Money tales: John Mills

Image oif John Mills
John Mills at JML's London HQ
"There are an awful lot of people around who have absolutely no idea of how a large section of the population lives" John Mills
  • | by Kristian Dando

John Mills is sat in his office in Kentish Town. He’s deep in thought, hands pressed to temples.

I’m in the process of pitching a series of ideas to the chairman of JML, the company behind home innovations like the Ped Egg, Toasta Bag and Snuggie. I think they’ve got potential, but unfortunately, Mills doesn’t quite see it that way.

He’s already swatted aside my idea for jumpers for mugs (“It wouldn’t look right”) and a dashboard-mounted plug-in microwave for cars. But I think he might like this one.

“How about a shaving mask, to sculpt beard and moustache shapes?” I suggest, hoping that Mills spots a gap in the booming facial furnishings market.

“Well,” ponders the 76-year-old London native, who still lives in Camden Town, a short hop away from JML’s headquarters. “What percentage of the population has a beard or a moustache? I think it’s about 5-10% at most. There’s probably not wide enough appeal. You can see how difficult it is to find a product that works.”


If you don’t have something from JML’s extensive range of consumer products in your home, it’s almost certain that your mum does. The company’s range of products varies from the ingenious to the occasionally baffling – witness the self-erecting, self-inflating beds, or the light-up water bottles for cycling.

You’ve also probably seen the company’s distinctive promotional videos on TV or in shops. Sure, they’re a bit out-of-step with an advertising industry enthralled with ‘brand narratives’ and nudge-wink self-awareness. But I defy you to spend a morning watching them continuously and not to entertain the prospect of how an eight-in-one chopping receptacle or self-standing electrically powered clothes dryer might enhance your everyday life.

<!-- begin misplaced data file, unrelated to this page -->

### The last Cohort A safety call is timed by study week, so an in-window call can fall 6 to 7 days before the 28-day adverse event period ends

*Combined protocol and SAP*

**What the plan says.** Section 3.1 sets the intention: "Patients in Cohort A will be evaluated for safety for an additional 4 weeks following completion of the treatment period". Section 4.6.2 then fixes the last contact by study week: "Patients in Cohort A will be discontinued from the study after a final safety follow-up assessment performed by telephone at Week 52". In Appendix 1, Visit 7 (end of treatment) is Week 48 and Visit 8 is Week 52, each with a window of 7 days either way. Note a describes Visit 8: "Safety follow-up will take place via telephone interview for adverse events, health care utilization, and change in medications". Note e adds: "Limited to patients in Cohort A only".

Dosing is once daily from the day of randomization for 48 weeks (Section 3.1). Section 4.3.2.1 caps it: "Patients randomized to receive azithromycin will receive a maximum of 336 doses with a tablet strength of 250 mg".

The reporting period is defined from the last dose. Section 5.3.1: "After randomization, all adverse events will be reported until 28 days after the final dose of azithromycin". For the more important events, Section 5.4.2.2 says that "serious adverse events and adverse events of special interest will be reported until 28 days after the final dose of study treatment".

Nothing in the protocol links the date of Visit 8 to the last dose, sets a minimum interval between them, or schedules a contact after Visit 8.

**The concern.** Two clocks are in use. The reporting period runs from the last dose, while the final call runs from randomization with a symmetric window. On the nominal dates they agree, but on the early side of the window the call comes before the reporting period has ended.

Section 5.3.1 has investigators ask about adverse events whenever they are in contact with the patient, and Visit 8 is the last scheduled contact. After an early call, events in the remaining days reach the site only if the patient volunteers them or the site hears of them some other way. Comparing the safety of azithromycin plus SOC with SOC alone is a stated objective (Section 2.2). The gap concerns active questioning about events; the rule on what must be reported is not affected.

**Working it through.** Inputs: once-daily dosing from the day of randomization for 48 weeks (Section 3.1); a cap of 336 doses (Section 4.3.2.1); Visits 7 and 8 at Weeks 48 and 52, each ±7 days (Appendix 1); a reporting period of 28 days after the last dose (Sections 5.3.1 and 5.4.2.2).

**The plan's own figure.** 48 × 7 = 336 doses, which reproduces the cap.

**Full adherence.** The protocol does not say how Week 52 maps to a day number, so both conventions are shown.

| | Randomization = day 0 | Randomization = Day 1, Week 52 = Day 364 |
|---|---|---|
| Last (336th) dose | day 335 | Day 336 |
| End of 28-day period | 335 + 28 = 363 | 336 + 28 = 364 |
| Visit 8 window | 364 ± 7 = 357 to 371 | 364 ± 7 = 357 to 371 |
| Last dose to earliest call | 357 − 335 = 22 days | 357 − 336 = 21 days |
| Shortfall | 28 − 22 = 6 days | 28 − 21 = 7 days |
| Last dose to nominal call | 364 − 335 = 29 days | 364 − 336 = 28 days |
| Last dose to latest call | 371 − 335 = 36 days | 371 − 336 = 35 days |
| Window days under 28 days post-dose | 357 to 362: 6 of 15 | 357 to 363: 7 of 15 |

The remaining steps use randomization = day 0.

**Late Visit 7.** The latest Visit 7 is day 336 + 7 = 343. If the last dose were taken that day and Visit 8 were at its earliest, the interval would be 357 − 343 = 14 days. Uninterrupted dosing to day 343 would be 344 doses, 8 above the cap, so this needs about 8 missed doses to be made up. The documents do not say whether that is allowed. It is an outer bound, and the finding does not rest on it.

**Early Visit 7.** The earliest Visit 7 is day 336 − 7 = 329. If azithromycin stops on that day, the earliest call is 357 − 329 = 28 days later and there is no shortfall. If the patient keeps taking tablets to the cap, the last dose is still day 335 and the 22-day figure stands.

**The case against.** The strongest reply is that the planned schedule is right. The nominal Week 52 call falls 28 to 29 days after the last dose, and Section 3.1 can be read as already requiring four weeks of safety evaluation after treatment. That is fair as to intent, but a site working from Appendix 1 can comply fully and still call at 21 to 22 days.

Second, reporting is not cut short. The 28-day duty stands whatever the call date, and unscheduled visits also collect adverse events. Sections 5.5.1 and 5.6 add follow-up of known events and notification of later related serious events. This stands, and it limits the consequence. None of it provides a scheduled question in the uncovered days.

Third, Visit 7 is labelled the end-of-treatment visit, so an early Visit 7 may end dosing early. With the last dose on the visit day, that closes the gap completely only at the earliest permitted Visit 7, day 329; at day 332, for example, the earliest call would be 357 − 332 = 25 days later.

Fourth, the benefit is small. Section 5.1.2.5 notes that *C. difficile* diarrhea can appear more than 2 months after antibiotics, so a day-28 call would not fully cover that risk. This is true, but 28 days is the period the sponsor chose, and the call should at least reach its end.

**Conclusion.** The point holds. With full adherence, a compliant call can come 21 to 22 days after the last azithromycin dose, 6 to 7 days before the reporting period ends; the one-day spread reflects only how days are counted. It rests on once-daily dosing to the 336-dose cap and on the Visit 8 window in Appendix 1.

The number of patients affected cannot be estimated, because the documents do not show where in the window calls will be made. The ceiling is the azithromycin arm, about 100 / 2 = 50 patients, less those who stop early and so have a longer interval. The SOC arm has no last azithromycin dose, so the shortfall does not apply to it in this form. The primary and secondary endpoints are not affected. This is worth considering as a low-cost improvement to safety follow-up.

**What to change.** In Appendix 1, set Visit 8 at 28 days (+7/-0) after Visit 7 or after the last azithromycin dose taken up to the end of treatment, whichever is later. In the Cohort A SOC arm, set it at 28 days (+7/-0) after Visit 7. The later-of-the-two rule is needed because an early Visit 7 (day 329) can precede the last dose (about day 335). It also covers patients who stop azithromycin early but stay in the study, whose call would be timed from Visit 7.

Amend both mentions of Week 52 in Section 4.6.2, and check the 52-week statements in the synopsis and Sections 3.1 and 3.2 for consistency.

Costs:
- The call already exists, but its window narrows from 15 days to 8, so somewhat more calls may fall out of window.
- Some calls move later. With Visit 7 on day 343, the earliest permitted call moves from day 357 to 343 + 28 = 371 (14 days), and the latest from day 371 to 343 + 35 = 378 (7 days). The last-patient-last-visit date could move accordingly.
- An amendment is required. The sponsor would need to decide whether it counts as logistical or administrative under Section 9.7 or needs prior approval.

Mills reckons that he looks at upwards of 1,000 inventions a year, which get whittled down to 100 for trial. “When you trial them all about 80% of them don’t make it, so you’re down to about 20,” he says. “Then, after that, about four or five of them are actually capable of paying the rent. But if you don’t look at the 1,000 you don’t get the 100, and you don’t get the 20 and you don’t find the five.”

But for every ironing board cover or Ped Egg (which have sold 20 million and seven million units respectively) there are a few which don’t quite perform as well as he’d hoped.

“We’ve had one or two inexplicable disasters,” says Mills. “We had a very nice DIY product – a screwdriver, which could be used for cutting things. It was really nice and neatly designed. Absolutely nobody bought it. There was another one called the Topsy Turvey which grew tomatoes. For some reason which we still don’t understand, this product just absolutely tanked. By the time we got all the stocks back and cleared it all out the losses were enormous. We don’t always get it right.”

It turns out that would-be inventors face similar odds in trying to break into the big time as footballers, pop stars or actors. “The amount of inventions that make it which are fresh off somebody’s brainstorm are actually very low,” he says. “If you look at the statistics, if you take all the products which actually get to the market, 1-2% are still there five years later. The attrition rate is unbelievably high.”

Mass appeal